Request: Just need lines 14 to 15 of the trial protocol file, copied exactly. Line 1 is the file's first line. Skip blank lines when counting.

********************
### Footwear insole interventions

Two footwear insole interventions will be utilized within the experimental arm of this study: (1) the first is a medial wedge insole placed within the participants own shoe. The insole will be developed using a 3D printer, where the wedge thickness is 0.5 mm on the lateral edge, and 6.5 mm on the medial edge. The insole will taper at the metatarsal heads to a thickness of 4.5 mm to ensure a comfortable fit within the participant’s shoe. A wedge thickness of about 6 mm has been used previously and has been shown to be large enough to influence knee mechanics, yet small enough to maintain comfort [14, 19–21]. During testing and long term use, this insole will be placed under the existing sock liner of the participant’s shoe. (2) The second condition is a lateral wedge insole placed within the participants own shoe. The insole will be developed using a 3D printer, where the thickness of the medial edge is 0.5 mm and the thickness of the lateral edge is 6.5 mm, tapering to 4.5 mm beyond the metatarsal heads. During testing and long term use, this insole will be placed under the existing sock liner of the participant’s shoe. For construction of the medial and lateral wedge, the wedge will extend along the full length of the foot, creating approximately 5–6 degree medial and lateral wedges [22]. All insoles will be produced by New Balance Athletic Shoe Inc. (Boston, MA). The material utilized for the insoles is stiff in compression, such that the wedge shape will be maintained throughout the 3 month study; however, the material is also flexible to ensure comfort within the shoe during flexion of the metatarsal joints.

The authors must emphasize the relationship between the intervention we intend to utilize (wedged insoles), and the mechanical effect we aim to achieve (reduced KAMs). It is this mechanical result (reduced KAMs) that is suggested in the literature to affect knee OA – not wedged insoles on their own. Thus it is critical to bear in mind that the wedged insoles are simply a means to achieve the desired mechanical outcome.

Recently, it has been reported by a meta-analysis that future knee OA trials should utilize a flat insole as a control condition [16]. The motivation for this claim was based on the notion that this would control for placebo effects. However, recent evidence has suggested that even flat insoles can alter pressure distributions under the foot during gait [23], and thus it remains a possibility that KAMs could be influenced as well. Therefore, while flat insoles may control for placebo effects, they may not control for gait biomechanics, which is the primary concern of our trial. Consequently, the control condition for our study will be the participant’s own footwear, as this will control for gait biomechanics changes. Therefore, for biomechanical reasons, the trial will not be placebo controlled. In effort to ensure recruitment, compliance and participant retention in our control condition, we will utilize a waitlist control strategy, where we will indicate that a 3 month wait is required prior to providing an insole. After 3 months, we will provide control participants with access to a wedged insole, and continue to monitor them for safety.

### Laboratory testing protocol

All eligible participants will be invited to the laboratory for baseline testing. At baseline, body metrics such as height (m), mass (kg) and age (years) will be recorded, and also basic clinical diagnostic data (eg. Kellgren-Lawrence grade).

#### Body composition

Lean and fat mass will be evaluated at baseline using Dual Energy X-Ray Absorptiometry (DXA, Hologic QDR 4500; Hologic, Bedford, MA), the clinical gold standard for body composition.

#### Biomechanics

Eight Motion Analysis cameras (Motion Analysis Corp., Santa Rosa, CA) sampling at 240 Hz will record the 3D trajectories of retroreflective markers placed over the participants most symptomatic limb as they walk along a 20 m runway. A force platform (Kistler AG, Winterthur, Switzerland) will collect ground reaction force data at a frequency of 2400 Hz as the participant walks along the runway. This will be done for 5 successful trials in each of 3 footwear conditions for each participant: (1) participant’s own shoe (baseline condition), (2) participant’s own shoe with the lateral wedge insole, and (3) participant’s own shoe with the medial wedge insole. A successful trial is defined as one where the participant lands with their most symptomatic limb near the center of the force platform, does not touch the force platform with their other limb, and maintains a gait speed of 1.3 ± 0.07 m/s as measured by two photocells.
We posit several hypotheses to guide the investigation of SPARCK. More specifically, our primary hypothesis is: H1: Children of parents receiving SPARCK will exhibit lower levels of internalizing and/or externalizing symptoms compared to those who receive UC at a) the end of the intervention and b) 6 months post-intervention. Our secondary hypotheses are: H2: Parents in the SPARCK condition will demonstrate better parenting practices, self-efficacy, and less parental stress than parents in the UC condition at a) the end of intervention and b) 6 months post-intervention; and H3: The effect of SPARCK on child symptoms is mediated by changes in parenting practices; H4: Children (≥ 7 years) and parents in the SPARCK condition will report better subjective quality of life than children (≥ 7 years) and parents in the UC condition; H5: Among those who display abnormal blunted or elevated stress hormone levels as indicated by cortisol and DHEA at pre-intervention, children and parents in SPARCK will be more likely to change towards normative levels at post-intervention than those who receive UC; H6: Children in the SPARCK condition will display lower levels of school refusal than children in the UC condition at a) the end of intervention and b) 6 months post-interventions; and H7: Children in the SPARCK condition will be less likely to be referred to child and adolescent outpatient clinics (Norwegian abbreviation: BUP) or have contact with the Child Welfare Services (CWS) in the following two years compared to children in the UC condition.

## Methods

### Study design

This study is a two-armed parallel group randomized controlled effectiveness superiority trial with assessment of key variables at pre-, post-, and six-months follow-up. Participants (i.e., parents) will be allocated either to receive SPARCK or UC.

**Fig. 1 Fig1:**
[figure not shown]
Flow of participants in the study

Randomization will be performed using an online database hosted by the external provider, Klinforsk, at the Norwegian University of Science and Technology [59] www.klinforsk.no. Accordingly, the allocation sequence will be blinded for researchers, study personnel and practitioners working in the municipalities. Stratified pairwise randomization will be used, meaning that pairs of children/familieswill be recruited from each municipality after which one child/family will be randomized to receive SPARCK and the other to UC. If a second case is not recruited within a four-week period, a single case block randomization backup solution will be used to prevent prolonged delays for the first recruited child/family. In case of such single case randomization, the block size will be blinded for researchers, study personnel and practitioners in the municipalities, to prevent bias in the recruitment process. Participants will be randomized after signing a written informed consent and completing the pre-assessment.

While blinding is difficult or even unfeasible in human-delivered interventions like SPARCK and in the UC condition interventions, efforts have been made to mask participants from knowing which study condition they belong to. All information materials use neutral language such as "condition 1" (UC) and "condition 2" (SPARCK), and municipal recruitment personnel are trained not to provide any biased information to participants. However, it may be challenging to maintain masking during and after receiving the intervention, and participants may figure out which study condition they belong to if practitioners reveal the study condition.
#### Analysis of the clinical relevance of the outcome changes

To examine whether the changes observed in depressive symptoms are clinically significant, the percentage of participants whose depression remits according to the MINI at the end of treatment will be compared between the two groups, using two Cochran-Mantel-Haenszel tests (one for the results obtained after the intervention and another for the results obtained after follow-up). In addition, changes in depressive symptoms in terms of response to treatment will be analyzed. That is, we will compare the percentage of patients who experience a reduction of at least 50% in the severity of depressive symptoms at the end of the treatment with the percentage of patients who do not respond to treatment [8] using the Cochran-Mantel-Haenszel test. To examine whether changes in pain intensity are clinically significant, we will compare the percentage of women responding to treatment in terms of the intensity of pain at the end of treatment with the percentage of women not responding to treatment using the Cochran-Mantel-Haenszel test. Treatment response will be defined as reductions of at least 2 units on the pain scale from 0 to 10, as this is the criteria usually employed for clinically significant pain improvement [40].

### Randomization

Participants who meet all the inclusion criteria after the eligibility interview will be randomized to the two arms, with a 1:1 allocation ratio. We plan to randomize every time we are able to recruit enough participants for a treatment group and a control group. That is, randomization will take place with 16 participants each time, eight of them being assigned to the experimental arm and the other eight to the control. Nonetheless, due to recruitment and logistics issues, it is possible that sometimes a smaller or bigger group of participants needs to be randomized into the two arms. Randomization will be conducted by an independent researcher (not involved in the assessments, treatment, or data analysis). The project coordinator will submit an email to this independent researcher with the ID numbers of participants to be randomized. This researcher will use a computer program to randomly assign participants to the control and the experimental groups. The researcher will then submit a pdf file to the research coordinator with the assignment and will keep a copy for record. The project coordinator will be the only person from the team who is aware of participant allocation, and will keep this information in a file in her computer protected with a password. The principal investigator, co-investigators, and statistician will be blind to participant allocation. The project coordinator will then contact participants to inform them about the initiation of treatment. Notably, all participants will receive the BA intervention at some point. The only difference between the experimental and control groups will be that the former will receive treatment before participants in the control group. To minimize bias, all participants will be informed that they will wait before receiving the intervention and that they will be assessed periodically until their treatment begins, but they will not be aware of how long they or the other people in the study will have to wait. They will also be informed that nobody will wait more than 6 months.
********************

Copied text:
This study is a two-armed parallel group randomized controlled effectiveness superiority trial with assessment of key variables at pre-, post-, and six-months follow-up. Participants (i.e., parents) will be allocated either to receive SPARCK or UC.

**Fig. 1 Fig1:**